Where do I begin? I grew up in a boarding school called The Doon School, Dehradun. One of the most prestigious (all boys) boarding schools in our country. We lived what they called, “The Spartan Way of Life” so that meant that we would grow up to be independent, hard-working and most of all super masculine men.
But, the concept of masculinity was flawed since emotional maturity and the ability to express them freely didn’t fit into that definition. Don’t get me wrong, I love everything I learnt at school but its also the place I turned homophobic. None of us really knew what homosexuality was all about but we were taught by our all mighty seniors that homosexuality is a sin and that any kind of feminine behaviour meant the kid was a homosexual. Most of these teachings were passed on to us when they mocked and bullied some of my classmates for being a little feminine. Words like Chakka, Hijara, Sixer, Gay, Ladki, Homosexual, Homo all meant the same thing to them and in turn to us. We couldn’t tell a transgendered person from a homosexual person and grew up misusing these terms and mocking each other.
I never actually met a homosexual person in my life until I went to college in 2014. I studied films at Symbiosis Centre for Media and Communication, Pune where I met the first openly gay person ever. He was a year senior, extremely popular at college and that really confused me. When I finally spoke to him for the first time I understood why everyone loved him so much. He was amazing! Confident, creative, loving, genuine and as real as anyone I ever met and that’s when my idea of homosexuals began to change. I read up a little and understood the basic differences but still wasn’t really well informed.
By my second year, I had acted in a bunch of our college films. The first one I ever did, titled ‘Abr’ (Urdu for ‘cloud’,) was made by my best friends and I. Within 14 days of its release and just two days before my semester end exams, Faraz got in touch with me over Facebook. My friend, Ish Raheja commented my name on Faraz’s post searching for an actor and by the end of that day, Faraz texted me.
I knew it was a gay film but somehow that didn’t stop me from driving down to Mumbai for the audition. I met Faraz at Starbucks where he never really took an audition but rather sat me down to talk about films, life and everything else under the roof. He was really smart, sweet and made me feel very comfortable. As far as the audition goes the only thing he made me do was read a book at the beginning and that was it! By the end of that meeting, I had bagged the lead role in India’s First Silent LGBTQ Film but it still hadn’t sunk in. I was still scared and sceptical and didn’t know whether I should do the film or not. The next morning, I took a bus back to Pune when I read the script for the first time. It was flawless, it was poetry! In a time-span of 5 hours I read it 4 times and by the time I got off the bus at Pune, I knew I was going to do the film because I was in love with the script. That was it and I didn’t care what anybody would say after that! I knew I would have to change the minds of my family and friends and make them see the topic the same way I did but now that seemed like a menial task.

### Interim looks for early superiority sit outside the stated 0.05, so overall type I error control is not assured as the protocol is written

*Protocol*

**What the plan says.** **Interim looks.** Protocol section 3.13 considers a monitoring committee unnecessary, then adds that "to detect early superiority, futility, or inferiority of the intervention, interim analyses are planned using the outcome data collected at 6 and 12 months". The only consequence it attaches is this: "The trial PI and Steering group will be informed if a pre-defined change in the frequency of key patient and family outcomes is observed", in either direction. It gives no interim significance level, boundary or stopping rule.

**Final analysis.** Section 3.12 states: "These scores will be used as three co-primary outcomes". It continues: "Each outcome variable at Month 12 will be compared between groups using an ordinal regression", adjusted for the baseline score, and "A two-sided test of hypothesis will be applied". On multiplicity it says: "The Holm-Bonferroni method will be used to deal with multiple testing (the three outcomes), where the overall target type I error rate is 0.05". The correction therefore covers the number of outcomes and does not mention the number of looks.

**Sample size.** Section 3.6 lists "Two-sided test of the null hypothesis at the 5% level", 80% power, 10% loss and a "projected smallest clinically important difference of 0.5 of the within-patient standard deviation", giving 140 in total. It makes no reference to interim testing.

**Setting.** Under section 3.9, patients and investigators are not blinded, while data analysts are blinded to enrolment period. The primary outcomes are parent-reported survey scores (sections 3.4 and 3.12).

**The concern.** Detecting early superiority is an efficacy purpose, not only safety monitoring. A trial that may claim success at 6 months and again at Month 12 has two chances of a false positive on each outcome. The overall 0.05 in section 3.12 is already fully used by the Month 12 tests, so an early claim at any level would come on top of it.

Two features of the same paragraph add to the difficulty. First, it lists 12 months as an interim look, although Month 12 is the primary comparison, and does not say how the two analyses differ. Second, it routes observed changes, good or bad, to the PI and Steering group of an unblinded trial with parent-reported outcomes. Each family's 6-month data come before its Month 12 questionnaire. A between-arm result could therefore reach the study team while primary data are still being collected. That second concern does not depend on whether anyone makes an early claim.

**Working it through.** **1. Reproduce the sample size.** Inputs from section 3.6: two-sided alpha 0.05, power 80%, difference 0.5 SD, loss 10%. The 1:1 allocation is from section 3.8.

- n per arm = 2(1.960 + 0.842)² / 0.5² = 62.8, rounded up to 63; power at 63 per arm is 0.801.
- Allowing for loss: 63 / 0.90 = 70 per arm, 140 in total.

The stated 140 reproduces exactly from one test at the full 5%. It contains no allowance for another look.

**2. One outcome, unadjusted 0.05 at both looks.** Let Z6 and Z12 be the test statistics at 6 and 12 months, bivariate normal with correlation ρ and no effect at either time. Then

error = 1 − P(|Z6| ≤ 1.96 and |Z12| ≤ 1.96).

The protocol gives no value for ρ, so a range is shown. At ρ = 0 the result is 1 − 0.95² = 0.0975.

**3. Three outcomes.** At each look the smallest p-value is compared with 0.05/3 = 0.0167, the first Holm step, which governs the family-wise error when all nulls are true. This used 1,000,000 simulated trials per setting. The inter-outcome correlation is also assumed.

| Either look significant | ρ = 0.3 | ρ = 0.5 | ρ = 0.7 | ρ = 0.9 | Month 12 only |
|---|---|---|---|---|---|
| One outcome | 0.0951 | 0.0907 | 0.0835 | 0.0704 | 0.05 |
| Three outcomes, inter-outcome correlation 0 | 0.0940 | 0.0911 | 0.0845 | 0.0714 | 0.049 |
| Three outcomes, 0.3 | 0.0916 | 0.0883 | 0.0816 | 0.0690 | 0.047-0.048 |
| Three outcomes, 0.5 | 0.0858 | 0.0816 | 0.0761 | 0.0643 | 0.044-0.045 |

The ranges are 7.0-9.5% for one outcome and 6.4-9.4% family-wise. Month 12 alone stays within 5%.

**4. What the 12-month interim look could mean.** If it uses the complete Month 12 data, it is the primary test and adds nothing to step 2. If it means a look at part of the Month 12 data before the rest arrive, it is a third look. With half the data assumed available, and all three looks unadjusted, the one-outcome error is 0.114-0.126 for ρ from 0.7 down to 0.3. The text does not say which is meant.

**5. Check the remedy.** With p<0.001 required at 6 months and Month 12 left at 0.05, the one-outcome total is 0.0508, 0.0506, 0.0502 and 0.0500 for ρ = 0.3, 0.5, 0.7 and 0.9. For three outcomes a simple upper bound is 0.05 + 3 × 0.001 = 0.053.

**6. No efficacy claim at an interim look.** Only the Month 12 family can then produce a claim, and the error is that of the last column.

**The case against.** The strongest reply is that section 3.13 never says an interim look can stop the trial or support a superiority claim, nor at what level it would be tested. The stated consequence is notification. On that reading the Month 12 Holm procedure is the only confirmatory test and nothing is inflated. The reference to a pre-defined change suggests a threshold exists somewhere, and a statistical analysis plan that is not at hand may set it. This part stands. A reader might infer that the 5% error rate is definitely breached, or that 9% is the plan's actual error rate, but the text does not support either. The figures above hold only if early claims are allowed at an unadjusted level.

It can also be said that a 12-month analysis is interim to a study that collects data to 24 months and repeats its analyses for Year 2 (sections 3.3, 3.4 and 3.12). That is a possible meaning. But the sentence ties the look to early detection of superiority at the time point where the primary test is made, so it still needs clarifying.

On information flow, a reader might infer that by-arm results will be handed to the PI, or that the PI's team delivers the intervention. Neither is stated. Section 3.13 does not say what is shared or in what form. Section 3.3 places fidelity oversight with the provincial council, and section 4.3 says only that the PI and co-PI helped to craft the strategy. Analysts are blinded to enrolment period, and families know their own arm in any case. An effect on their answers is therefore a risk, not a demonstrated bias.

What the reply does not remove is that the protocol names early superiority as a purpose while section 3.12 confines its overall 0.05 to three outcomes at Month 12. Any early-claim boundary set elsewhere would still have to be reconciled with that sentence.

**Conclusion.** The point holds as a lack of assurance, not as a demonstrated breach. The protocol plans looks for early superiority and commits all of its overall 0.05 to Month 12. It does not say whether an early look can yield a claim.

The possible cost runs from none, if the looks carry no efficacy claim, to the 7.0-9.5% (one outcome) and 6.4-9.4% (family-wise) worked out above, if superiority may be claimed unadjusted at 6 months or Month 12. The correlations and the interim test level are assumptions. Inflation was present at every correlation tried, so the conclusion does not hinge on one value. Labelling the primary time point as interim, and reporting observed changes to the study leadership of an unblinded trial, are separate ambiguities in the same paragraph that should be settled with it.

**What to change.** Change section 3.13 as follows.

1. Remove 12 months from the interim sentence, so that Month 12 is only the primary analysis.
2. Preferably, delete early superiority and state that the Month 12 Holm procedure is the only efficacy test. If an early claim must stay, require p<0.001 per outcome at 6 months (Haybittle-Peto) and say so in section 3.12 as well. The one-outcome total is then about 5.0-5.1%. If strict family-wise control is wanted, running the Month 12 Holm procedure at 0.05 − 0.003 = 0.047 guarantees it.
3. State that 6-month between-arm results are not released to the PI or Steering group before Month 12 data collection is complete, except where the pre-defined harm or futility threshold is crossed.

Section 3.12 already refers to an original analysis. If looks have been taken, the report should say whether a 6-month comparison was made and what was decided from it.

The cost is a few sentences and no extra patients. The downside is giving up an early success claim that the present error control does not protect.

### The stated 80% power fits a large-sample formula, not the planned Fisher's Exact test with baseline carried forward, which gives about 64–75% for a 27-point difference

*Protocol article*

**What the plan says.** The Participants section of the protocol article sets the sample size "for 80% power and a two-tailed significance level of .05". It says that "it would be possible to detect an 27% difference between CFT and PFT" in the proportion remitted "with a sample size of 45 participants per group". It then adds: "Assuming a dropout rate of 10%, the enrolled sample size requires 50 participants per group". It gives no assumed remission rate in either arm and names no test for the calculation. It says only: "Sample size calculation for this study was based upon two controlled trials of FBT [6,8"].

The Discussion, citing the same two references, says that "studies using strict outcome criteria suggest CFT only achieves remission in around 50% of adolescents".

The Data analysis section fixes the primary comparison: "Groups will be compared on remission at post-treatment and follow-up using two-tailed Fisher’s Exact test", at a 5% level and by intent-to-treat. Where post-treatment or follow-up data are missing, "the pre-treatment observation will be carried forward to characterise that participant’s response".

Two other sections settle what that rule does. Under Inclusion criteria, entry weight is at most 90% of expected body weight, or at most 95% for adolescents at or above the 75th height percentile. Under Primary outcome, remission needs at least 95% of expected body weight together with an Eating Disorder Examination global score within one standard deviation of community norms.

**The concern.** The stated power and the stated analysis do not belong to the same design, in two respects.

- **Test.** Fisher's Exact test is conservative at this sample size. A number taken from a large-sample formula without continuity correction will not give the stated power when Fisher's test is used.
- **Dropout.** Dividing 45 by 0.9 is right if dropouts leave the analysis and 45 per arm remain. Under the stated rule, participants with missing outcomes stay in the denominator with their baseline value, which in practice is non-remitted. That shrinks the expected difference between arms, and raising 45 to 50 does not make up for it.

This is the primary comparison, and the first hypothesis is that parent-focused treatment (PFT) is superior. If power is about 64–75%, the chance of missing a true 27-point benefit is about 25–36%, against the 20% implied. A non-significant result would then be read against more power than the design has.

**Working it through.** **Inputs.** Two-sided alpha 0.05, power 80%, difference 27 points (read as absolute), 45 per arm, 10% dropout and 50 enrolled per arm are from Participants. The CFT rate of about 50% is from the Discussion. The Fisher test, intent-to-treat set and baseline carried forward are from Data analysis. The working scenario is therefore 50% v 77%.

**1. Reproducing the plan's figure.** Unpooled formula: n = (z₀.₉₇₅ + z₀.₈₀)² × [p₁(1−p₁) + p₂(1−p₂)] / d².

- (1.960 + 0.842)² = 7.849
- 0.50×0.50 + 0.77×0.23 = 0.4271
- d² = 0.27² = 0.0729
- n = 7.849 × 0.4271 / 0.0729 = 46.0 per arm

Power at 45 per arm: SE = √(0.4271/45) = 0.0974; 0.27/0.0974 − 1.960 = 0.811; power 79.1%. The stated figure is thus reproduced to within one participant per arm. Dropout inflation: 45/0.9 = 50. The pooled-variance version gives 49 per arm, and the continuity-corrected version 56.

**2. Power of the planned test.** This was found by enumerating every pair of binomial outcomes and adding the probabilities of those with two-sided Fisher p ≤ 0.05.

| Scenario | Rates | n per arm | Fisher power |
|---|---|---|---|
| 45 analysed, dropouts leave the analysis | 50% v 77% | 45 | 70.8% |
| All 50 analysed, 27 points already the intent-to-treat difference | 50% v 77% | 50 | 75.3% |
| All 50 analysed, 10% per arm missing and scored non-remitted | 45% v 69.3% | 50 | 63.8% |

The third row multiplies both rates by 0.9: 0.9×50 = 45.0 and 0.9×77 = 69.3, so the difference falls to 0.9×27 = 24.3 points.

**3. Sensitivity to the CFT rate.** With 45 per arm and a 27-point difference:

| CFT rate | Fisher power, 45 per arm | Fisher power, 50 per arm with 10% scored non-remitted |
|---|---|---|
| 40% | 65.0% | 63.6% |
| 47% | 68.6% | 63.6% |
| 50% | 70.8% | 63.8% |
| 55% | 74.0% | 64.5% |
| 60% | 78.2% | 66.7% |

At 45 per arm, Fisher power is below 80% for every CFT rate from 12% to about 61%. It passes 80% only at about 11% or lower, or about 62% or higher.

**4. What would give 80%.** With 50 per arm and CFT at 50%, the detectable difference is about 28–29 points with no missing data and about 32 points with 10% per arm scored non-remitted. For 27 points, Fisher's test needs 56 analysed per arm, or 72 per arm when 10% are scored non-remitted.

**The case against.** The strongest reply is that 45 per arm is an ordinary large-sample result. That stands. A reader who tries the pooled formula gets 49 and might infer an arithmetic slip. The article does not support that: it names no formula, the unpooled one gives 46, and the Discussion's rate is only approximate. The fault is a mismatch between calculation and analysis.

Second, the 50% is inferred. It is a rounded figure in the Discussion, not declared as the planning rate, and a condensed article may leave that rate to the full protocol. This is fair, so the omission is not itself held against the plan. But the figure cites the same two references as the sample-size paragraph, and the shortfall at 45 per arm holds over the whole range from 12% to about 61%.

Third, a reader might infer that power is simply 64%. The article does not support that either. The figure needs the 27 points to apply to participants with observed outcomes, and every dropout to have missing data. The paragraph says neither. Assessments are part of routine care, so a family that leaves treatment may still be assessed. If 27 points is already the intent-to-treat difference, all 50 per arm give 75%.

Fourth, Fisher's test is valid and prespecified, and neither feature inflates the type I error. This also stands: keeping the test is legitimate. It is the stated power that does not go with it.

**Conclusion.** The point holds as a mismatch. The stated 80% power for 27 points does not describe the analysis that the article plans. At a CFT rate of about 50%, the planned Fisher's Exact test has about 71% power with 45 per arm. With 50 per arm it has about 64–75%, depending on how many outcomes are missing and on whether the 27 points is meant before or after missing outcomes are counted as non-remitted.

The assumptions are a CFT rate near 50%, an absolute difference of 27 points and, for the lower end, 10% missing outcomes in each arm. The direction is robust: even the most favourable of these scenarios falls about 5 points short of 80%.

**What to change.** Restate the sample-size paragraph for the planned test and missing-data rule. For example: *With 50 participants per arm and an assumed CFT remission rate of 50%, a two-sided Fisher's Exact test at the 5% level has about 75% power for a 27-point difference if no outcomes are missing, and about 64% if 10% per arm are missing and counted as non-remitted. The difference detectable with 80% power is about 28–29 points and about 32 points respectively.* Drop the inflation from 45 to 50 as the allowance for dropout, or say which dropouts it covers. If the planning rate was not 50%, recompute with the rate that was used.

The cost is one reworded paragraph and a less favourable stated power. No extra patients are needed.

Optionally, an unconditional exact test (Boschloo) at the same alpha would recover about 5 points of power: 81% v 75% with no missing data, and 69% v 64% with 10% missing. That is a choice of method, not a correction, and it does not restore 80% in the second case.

My exams lasted for a week during which I studied along with preparing my character. Within an hour of my final exam ending, I was sitting on a bus to Mumbai and the next day we started shooting. The rest is history.
Looking back at it now, I realize that the day I left to audition for Sisak was the start of a journey which not only corrected my view of the LGBTQ community but also gave me an opportunity to correct the wrong belief system I grew up with in school. Moreover, I got to connect with one of the most endearing communities in the world. Its been nearly 3 years on this journey where I have made some of my closest friends and have actively spoken out about LGBTQ rights. To a lot of people, my efforts to help give a voice to the LGBTQ community in India seem pointless. Every time they ask me why I continue to do it I tell them about the day my younger brother confessed to me that he thought homosexuals were mythical creatures like unicorns even though he’s one of the most intelligent children his age. I know it’s not his fault. We grew up in a country where transparency is the real myth. I wanted to fix that. That’s the day I understood the need to speak up for the community. To open the eyes of my own family and friends was the task I gave myself, today I’ve talked about LGBTQ rights at top institutions like IIM, Kozhikode and our film has travelled across the globe and won 42 international film festivals and still counting.
I know even now people still question my sexuality for playing a gay character and they can’t digest the fact that a straight man is fighting for gay rights but to those people, I say, “wait and watch, the winds are changing!